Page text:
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Professor Sherman Clark strides back and forth, left and right, at the front of 116 Hutchins. Clark (pictured here) has posed a question about why a property owner should have less liability when a licensee is on his property than an invitee (in tort law, a social guest is a licensee, while invitees are people such as business customers). A 1L in the torts class suggests one answer: To protect your autonomy, you should be able to keep your own house the way you want to, without fearing liability when your brother-in-law visits and injures himself.
"Bam, that is so good," Clark exclaims, with his trademark zeal.
The day’s class addresses limitations on liability for the way one maintains his land and property, and the conversation coils through topics such as falling-down psychiatric hospitals, skateboarders in big cement pipes, proximate cause, and, somehow, Walmart.
Everything about the class—the good energy between faculty and students, the fact that an established faculty member is teaching an entry-level course, the size of the class—is indicative of the focus Michigan Law has placed on the experience of 1L students.
In some eras in the past, says Dean Evan Caminker, a number of first-year classes were taught by visiting faculty and adjuncts. "A consensus has emerged that there are some problems with having visiting professors teach first-years, including the loss of potential mentorship. We wanted more continuity throughout the course of their years here."
As a result, experienced Michigan Law professors such as Clark, James Krier, William Miller, Richard Friedman, Richard Primus, and Ed Cooper teach required first-year courses, giving students early exposure to full-time tenured faculty members.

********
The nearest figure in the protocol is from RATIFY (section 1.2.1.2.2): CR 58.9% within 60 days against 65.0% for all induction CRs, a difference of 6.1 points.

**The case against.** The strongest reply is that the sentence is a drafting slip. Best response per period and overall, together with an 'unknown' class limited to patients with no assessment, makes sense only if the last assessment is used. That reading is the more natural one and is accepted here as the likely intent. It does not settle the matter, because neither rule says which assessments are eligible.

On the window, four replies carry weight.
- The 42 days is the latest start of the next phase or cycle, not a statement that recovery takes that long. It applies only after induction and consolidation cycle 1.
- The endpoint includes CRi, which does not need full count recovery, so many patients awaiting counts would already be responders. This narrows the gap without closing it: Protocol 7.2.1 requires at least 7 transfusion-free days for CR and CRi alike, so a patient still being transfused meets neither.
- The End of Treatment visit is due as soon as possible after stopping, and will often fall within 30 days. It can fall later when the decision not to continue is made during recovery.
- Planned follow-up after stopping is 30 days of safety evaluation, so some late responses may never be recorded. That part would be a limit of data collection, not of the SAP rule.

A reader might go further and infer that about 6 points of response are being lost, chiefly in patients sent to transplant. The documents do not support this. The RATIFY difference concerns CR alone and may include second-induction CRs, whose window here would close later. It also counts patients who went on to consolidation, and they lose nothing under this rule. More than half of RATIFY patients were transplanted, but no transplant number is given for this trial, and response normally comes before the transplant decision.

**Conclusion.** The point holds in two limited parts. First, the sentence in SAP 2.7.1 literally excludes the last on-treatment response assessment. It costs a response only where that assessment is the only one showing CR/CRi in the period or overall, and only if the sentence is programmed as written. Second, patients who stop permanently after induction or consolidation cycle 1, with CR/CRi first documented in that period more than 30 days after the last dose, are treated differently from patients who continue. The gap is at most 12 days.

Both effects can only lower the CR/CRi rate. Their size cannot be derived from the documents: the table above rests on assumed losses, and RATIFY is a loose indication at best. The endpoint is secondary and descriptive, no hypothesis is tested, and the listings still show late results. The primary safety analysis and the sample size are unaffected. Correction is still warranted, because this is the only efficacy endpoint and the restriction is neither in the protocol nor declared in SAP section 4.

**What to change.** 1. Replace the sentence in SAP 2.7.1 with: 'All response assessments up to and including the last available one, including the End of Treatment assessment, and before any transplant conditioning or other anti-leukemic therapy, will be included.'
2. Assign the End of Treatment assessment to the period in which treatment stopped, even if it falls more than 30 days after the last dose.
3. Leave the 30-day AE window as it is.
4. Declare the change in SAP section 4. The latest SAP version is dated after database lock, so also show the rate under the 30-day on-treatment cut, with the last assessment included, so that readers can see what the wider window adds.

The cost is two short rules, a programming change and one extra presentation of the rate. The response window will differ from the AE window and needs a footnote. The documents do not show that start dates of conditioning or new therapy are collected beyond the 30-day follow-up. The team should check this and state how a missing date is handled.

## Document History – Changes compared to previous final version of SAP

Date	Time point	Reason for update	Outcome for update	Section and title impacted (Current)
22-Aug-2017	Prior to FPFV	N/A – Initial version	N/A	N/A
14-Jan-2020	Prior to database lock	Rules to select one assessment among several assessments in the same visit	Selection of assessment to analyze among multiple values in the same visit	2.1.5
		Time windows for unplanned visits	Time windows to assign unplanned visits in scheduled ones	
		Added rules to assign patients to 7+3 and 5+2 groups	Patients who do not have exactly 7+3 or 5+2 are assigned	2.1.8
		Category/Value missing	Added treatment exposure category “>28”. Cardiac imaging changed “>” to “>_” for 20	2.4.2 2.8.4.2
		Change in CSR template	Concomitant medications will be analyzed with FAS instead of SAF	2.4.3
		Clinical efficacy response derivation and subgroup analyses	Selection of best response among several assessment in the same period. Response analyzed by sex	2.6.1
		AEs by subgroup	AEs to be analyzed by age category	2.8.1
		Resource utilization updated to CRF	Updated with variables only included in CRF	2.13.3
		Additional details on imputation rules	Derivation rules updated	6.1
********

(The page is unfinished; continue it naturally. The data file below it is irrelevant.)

While some of those classes still enroll about 90 students, others have far fewer. Smaller classes allow for greater student participation in the learning process, says David Baum, ’89, assistant dean for student affairs and special counsel for professional skills development.
"We work very hard to ensure that our 1Ls have some classroom experiences that are more intimate and in smaller settings," Baum says. He adds that the primary focus remains the teaching of analytical skills and legal concepts, with the goal of teaching students how to think like a lawyer.
When Baum was a student at Michigan Law, he was taught research skills, as well as written and oral advocacy, by 3Ls known as senior judges as part of the Case Club Program. In 1995, then-Dean Jeffrey Lehman, ’81, inaugurated the Legal Practice Program as a way of professionalizing the instruction of writing, analysis, and other skills in the 1L year.
Michigan Law currently offers classes during both semesters of the student’s first year that focus on analytical writing, legal research, the drafting of briefs, and the presentation of oral arguments, taught by faculty members.
"We thought it was important to bring in faculty who had recent practice experience as well as teaching experience," says Philip Frost, ’73, director of the Legal Practice Program. "We were one of the first of the top law schools to professionalize a legal practice program, and we’re still in the leading group among the top law schools in terms of experience and the caliber of the faculty in the program."
A lot of the credit for the strength of the 1L experience, Clark points out, should go to Sarah Zearfoss, ’92, senior assistant dean for admissions, financial aid, and career planning. "She recruits the right crew," he believes.
Once that crew arrives, they are taught by professors who "all cherish the opportunity to help them think about the way they think about the law," says Clark, who also goes to lunch or dinner with all of his 1Ls in small groups so he can get to know them better. "The faculty invest a lot of energy in teaching these first-year courses. We have an ethic here of teaching, and doing it well."
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